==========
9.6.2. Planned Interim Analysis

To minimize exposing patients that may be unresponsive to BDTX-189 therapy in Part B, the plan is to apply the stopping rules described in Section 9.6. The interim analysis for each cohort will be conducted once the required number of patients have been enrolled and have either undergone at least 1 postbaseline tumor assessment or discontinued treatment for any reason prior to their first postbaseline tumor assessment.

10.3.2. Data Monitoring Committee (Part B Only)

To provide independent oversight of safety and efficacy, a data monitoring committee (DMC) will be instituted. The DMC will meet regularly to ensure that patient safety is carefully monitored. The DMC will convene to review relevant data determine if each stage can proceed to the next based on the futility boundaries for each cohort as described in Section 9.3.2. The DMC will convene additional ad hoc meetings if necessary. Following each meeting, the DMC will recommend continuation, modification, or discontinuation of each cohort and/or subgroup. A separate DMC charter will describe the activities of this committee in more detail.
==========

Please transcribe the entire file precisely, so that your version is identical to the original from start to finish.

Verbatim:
9.6.2. Planned Interim Analysis

To minimize exposing patients that may be unresponsive to BDTX-189 therapy in Part B, the plan is to apply the stopping rules described in Section 9.6. The interim analysis for each cohort will be conducted once the required number of patients have been enrolled and have either undergone at least 1 postbaseline tumor assessment or discontinued treatment for any reason prior to their first postbaseline tumor assessment.

10.3.2. Data Monitoring Committee (Part B Only)

To provide independent oversight of safety and efficacy, a data monitoring committee (DMC) will be instituted. The DMC will meet regularly to ensure that patient safety is carefully monitored. The DMC will convene to review relevant data determine if each stage can proceed to the next based on the futility boundaries for each cohort as described in Section 9.3.2. The DMC will convene additional ad hoc meetings if necessary. Following each meeting, the DMC will recommend continuation, modification, or discontinuation of each cohort and/or subgroup. A separate DMC charter will describe the activities of this committee in more detail.